SDOT

Let’s get Going Around Town, out of Town, and into Town.

We are going to talk transportation with the Seattle Department of Transportation (SDOT) and Swedish Cherry Hill transportation representatives and others on Saturday, April 14th.

Sometimes we soar above it all, looking down at the strings of lights reflecting our highways, roads and bridges.  Mostly, we are here on the ground needing to move from one place to the other. SDOT asks, “Did you know 27% of Seattle’s land is made up of streets, sidewalks, and other transportation-related public space? That’s a lot of land, but it’s still a finite amount of space to move a growing amount of people and goods in and around.” The mission of the department is delivering a high-quality transportation system to Seattle for a vibrant Seattle with connected people, places, and products. 

SDOT’s 2018 Proposed Budget is $472,399,991, including the ten-year Move Seattle vision to integrate transit, walking, biking, and freight planning. The $930 million Move Seattle levy is funded through a property tax approved in 2015. SDOT also has responsibility for paving city roads, planning for parking, and subsidizing and planning Metro service in Seattle. Besides the director and finance office, SDOT has eight divisions; Policy and Planning Division, Project Development Division, Transit and Mobility Division, Maintenance Operations Division, Transportation Operations Division, Capital Projects and Roadway Structures Division, and Street Use Division.  These services are crucial to the well-being of our neighborhood and city.  Our guests know that we are interested in the progress of the Swedish single occupancy vehicle reduction planning and in updates, challenges and status of SDOT projects in the Central District. These include the Bike and Pedestrian Master Plans, Neighborhood Project Grants, Madison BRT, status of planning for the 3/4 bus on James or Yesler, and for electrifying the 48 bus.  Please bring your specific questions and comments for our guests. 

Remember too that there is always a time for announcements, comments, and expressing other community concerns.

Newsletter: 

Work for Safe Walks to School at Bailey Gatzert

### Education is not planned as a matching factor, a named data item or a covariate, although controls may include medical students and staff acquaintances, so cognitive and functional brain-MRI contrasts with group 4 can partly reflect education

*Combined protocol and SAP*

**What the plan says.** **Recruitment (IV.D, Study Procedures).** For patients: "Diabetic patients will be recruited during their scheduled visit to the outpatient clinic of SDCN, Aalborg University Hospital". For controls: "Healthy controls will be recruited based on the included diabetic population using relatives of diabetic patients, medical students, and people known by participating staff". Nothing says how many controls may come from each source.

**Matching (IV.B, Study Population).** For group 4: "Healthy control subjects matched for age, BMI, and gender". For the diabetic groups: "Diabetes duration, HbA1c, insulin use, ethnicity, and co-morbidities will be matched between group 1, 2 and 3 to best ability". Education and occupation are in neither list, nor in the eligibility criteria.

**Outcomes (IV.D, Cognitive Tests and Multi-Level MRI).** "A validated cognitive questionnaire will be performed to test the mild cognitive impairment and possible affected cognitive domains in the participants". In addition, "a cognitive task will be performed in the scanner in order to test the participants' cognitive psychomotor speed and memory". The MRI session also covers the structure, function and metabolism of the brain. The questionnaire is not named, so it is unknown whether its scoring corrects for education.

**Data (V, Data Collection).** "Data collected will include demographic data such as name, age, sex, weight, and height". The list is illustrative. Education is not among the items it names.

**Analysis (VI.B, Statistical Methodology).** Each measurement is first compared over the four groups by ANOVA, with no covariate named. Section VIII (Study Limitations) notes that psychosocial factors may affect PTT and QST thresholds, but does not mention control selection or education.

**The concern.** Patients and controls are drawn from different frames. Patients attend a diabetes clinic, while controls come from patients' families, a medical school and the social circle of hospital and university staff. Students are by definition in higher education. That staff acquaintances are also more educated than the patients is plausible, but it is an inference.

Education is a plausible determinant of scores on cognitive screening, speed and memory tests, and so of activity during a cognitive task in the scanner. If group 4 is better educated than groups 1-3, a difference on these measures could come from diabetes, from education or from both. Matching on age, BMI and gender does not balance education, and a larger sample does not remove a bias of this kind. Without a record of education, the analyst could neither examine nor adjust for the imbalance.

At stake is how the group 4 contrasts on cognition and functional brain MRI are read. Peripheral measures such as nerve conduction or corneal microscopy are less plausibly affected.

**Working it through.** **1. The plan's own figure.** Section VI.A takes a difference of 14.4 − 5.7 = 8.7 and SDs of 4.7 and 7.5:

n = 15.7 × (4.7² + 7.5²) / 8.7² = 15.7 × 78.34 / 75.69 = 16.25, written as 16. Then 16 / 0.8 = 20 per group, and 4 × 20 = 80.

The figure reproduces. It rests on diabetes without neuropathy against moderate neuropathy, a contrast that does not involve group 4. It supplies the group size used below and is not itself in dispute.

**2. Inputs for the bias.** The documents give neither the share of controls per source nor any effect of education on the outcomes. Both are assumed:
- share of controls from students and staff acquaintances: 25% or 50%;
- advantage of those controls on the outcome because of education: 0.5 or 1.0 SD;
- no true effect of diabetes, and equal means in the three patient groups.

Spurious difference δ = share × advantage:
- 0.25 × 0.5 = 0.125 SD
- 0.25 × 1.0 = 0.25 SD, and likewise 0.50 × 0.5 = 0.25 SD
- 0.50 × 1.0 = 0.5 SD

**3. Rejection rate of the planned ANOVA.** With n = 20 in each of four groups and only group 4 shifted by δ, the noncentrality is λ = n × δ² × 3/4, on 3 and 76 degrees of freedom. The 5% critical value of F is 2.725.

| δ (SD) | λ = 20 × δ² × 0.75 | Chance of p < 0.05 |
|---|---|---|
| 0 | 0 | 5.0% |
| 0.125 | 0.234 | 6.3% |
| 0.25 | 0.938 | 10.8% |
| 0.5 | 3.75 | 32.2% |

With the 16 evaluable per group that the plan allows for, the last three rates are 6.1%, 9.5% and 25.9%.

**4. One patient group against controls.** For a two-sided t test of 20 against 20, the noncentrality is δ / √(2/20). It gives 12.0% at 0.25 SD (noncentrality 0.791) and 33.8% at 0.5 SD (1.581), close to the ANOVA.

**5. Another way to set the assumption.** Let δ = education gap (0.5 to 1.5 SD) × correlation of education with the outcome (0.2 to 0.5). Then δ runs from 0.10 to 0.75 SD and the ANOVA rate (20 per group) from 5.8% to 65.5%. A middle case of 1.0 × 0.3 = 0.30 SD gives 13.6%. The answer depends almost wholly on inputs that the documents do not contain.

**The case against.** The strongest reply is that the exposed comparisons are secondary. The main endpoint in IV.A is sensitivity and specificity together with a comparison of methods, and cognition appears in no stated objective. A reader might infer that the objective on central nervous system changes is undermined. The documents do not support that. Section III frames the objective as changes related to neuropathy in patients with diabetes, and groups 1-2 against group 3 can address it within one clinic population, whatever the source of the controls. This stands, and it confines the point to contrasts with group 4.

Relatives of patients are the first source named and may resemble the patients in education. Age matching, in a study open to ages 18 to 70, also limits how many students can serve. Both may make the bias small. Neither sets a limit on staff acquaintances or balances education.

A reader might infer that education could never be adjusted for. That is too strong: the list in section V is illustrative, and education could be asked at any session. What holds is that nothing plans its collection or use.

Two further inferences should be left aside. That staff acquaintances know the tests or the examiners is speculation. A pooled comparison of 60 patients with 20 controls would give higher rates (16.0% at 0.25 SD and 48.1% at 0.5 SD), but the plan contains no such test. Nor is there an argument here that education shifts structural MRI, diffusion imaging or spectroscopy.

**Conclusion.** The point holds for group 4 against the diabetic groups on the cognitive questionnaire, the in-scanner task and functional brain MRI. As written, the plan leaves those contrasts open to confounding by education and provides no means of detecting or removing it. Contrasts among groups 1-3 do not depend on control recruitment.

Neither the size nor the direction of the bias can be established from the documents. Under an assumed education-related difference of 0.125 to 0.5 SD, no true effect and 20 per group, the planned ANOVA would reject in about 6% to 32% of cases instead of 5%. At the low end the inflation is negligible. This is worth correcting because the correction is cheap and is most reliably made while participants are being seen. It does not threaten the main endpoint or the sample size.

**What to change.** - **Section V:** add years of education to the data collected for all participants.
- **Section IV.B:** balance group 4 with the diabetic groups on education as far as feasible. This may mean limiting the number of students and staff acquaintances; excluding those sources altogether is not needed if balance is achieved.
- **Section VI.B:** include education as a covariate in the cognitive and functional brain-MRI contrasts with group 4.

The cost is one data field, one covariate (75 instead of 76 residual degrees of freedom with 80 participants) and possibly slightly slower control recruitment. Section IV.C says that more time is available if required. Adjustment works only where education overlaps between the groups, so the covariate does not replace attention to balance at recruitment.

On March 15, Squire Park Community Council members participated in a walk with representatives of the Greenways, First Hill and Bailey Gatzert School to work on ensuring a safe walk to school for Bailey Gatzert students.  As Brie Gyncild of Greenways stated, the goal of Safe Routes to School is to make it safe and comfortable for students to walk or bike to school from anywhere within the school's designated walk zone. Bailey Gatzert is located in a particularly challenging area, and we don't expect to solve all the problems this year. Our goal for the walk is to identify the easy fixes - minor changes that the Seattle Department of Transportation can make immediately - and the top three engineering priorities. Then, as a community, we'll need to work with SDOT to secure state, federal, and other funding to address those priorities.

Please watch for updates and information on how the broader community may be involved in advocacy and implementation.

Newsletter: 

Who in the Central District will Survive the 23rd Avenue Improvement Project?

In June 2015, the Seattle Department of Transportation (SDOT) began the first phase of construction on 23rd Avenue between S Jackson St and E John St. to improve safety and mobility for people who drive, walk, bike and take transit in the area. Completion of this phase is early 2017. The other two phases (E. John to Roanoke and S. Jackson to Rainier Avenue S.) are scheduled to begin construction in 2017 if funding is identified. Originally the project area was divided into three work zones (A, B, and C) to limit the impacts of the full northbound detour on any one particular residential area or business.  However, the timing and phasing of the northbound detour changed and work in Zone A and Zone B overlapped, leaving the detours in place for longer periods of time than originally planned. MLK Jr. Wy. was the suggested detour, which then limited auto access to the businesses along  23rd Avenue and to the  northbound buses.  Long term changes to the route 4, traffic problems around Thurgood Marshall Elementary School, and increased traffic on side streets negatively impacted the area.  The detour of the long articulated 48 has resulted in traffic jams at 23rd and E. Union.  These combined with unpredictable intersection closures, mainly on weekends and usually announced (but not always) have created  a straggling thirteen block corridor to be avoided where the community expected  a predictable phased construction project.Recently, after intense advocacy by the 23rd Avenue businesses, the city and Mayor Murray have promised funds to help with marketing and improved coordination with SDOT, along with federally backed $650,000 to assist businesses that qualify.  However it is not clear that these funds are adequate to meet the terms of the plan.

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